Biophysicists Jacques Dubochet, Joachim Frank and Richard Henderson have won the Nobel Prize in chemistry for inventing new and better ways to see molecules.
The Nobel committee praised the trio in its announcement Wednesday “for developing cryo-electron microscopy for the high-resolution structure determination of biomolecules in solution.” Cryo-electron microscopy is “a cool method for imaging the materials of life,” said Nobel committee member Göran K. Hansson from Stockholm. The development allows scientists to visualize proteins and other biological molecules at the atomic level.
Dubochet, 75, a Swiss citizen, is a professor at the University of Lausanne in Switzerland. Frank, 77, born in Germany and now a U.S. citizen, is a Columbia University professor in New York. Henderson, 72, of Scotland, works at Cambridge University in Britain.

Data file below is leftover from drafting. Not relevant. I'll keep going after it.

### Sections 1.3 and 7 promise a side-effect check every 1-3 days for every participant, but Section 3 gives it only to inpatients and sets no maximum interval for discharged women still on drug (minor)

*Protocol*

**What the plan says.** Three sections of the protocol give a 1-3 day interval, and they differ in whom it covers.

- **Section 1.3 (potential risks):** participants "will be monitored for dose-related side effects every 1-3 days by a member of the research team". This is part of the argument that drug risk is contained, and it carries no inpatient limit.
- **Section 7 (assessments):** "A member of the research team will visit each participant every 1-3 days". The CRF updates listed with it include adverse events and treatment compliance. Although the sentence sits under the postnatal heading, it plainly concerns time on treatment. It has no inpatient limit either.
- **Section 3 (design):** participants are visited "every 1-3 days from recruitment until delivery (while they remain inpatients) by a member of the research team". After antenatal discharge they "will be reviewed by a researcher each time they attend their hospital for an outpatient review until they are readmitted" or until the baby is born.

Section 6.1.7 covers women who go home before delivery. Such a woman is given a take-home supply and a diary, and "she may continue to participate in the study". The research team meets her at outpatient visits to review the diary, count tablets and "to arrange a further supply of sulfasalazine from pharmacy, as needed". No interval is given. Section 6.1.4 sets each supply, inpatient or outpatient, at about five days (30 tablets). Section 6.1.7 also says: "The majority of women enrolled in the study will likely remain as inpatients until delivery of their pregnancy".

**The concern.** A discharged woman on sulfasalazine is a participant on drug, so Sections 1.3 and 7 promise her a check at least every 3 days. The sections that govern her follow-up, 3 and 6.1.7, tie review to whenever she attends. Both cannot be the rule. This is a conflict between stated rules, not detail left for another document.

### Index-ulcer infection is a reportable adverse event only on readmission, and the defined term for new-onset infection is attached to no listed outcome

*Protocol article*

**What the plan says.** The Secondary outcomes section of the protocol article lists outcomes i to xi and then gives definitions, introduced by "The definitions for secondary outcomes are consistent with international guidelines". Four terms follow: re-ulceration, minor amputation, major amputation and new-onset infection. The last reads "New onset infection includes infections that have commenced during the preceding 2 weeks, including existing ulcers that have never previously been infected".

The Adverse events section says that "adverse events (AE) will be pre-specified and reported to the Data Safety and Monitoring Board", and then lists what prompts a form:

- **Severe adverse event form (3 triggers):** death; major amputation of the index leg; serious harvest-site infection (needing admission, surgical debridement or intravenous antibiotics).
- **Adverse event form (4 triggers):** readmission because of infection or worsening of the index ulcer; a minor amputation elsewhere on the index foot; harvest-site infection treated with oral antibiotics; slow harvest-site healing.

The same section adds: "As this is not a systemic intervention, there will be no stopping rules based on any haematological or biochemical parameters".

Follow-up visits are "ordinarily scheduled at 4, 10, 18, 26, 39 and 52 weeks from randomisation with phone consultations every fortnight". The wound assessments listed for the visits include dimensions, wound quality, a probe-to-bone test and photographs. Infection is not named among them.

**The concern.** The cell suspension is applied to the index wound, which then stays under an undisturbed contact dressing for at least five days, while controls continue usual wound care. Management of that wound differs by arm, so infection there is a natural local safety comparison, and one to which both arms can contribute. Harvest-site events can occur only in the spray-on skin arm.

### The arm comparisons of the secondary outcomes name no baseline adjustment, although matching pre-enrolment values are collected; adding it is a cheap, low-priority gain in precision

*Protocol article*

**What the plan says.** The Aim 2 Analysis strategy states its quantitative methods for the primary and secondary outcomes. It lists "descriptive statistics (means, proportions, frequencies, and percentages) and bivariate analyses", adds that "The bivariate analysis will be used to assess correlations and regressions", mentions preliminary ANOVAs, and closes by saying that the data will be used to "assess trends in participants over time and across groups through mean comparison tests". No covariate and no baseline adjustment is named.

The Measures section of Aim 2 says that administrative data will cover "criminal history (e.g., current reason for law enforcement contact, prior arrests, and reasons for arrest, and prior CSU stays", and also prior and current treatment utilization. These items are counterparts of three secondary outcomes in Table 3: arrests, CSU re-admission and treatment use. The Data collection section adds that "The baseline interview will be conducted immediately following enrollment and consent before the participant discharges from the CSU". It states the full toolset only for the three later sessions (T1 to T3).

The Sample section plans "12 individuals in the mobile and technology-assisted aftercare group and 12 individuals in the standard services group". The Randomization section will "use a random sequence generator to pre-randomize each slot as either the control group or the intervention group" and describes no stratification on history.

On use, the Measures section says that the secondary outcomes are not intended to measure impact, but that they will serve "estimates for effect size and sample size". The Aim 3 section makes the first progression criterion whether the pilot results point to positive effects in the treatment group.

To see the structure of molecules at ultrahigh resolution, scientists must hold molecules in place in their natural configuration. Other microscopic techniques, such as X-ray crystallography, are far more rigid than cryo-electron microscopy.
What is cryo-electron microscopy?
“Cryo”, short for cryogenic refers to very low temperatures. Though the actual temperature is not well defined, it is below minus 150°C. In the context of electron microscopy, it refers to the fact that the object to be imaged is frozen to such low temperatures to facilitate being studied under the beam of the electron microscope.
This method is so effective that even in recent times, it has been used to image the elusive Zika virus: When researchers began to suspect that the Zika virus was causing the epidemic of brain-damaged newborns in Brazil, they turned to cryo-EM to visualise the virus. Over a few months, three dimensional (3D) images of the virus at atomic resolution were generated and researchers could start searching for potential targets for pharmaceuticals.